Are you suffering from scleroderma?
Scleroderma is a chronic autoimmune disease that affects your skin, connective tissues, muscles, bones, blood vessels, joints, and organs. It occurs when the immune system triggers your body to produce too much collagen. Collagen is a protein that strengthens skin and provides firmness and elasticity. When you have scleroderma, it causes your skin to become thick and hard, and it’s possible for scar tissue to develop in your lungs, kidneys, and other organs.
According to the Scleroderma Foundation, approximately 300,000 people in the United States have scleroderma disease. Scleroderma can affect people of any age, but it’s most common in people between the ages of 25 and 55. It can take time to receive a scleroderma diagnosis, especially since there is not a specific scleroderma test and the symptoms are similar to many other diseases.BOOK NOW
Why do people develop scleroderma?
Unfortunately, doctors have not been able to identify any unique scleroderma causes. Research suggests that the immune system causes an inflammatory response in the body that affects the skin, connective tissues, and organs. More research is needed to determine the exact cause and hopefully prevent more cases from occurring.
What are the most common scleroderma symptoms?
Scleroderma symptoms can vary from person to person and are dependent on which areas of the body are affected. For many people, scleroderma causes areas of thickened, hardened skin on the body. Many other symptoms can occur that affect other parts of the body. These include:
- Dry, itchy skin
- Joint pain and stiffness
- Swelling of the hands and feet
- Muscle weakness
- Sores on your fingertips or toes
- Red spots on the skin
- Trouble swallowing
- Chronic cough
- Shortness of breath
- Sensitivity to cold
- Digestive and gastrointestinal problems
- Unexplained weight loss
Since there is not a specific scleroderma test used to diagnose the condition, your doctor may ask about your medical history, the scleroderma symptoms you’re experiencing, and perform a physical exam to make a diagnosis. Your doctor might also order blood tests, X-rays, lung function tests, or a CAT scan.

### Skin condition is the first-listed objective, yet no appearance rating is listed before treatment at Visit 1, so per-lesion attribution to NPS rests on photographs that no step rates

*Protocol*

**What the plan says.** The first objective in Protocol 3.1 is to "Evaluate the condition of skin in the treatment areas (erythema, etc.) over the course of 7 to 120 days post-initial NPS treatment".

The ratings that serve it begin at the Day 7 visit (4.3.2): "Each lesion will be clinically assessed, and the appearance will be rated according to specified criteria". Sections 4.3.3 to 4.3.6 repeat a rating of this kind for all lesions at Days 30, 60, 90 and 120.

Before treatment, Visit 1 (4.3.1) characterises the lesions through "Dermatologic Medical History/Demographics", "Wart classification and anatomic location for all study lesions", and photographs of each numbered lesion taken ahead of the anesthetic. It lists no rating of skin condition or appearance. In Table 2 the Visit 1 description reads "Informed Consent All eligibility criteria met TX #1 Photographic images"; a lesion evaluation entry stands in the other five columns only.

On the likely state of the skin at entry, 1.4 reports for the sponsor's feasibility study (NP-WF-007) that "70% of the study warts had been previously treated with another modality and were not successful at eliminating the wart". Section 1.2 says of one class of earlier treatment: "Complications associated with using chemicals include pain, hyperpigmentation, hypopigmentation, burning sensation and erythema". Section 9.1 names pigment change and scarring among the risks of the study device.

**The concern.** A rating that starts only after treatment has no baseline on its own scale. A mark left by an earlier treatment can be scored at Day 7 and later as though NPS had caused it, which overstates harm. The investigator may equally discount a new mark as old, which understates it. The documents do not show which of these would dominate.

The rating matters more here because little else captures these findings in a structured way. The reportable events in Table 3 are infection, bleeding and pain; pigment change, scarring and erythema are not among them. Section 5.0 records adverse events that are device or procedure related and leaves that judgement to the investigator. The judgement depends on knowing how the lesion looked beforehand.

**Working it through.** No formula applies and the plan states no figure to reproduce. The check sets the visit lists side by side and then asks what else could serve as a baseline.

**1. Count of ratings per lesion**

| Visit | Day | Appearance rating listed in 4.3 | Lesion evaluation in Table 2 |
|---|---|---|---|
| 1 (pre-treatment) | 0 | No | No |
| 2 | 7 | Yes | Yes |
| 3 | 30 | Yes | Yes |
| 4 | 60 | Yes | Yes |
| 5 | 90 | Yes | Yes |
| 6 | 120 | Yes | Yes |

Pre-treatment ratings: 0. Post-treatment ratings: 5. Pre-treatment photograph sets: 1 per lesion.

Are there different types of scleroderma?
Localized and systemic are the two main types of scleroderma disease. Localized scleroderma is a milder form of the disease. This type usually only affects the skin, but it can spread to your joints, muscles, or bones. There are two types of localized scleroderma – linear or morphea. Linear scleroderma appears as lines or streaks of waxy, hardened skin, typically on the arms, legs, or forehead. If you have morphea scleroderma, you might notice oval-shaped patches of discolored skin.
Systemic scleroderma is more serious, and it can affect the skin, connective tissues, blood vessels, muscles, and organs. This includes the heart, lungs, kidneys, and gastrointestinal tract. Limited and diffuse are the two forms of systemic scleroderma.
Limited scleroderma commonly affects the skin of your feet, hands, and face, and it can also damage your esophagus, intestines, and lungs. It is sometimes called CREST syndrome since it causes these five common symptoms:
- Calcinosis: This occurs when calcium deposits under the skin, causing nodules to develop on your skin or organs.
- Raynaud’s phenomenon: This condition causes a lack of blood flow to specific parts of the body, usually as a response to cold temperatures or stress. It commonly affects the fingers and toes, causing the skin to turn blue, white, or red.
- Esophageal dysfunction: This can cause heartburn or difficulty swallowing.
- Sclerodactyly: If you have sclerodactyly, the skin on your fingers and toes thickens and tightens, causing difficulty with movement.
- Telangiectasia: This causes dilated blood vessels near the surface of your skin, resulting in red spots on your face, fingers, or other areas of the body.
Diffuse scleroderma develops rapidly and causes thickened skin to develop on your arms, legs, hands, feet, and torso. It can also cause significant organ damage, including the lungs, gastrointestinal tract, and kidneys.
What scleroderma treatment options exist for patients?
Although there is not a cure for scleroderma, there are several scleroderma treatment options that can help you control and manage your symptoms. Treatment is based on the symptoms you are experiencing and which tissues or organs are affected.
Topical treatments can be helpful in managing the skin problems that occur with localized scleroderma. Moisturizers can treat and improve hardened skin and can also reduce dryness and itchiness. Applying corticosteroid creams or taking a steroid medication can reduce swelling and inflammation, loosen stiff skin, and slow the progression of further skin changes. To promote the healing of sores on your fingers or toes, your dermatologist may prescribe nitrates to improve blood flow.
Nonsteroidal anti-inflammatory drugs (NSAIDs), such as aspirin or ibuprofen, can help you manage joint pain. To treat Raynaud’s phenomenon, calcium channel blockers or vasodilators can help relax and open the blood vessels. It is also important to ensure that your body is warm, especially your fingers and toes.
Scleroderma treatment also includes physical therapy and regular exercise, which can improve circulation, muscle strength, and help keep your joints flexible. Over-the-counter and prescribed medication can help control heartburn and other digestive problems.
If you are suffering from Scleroderma, get in touch with one of our experienced dermatologists to get started on an effective treatment plan. We are here to help you minimize discomfort and protect your body from further damage. Call our office today to schedule an appointment.
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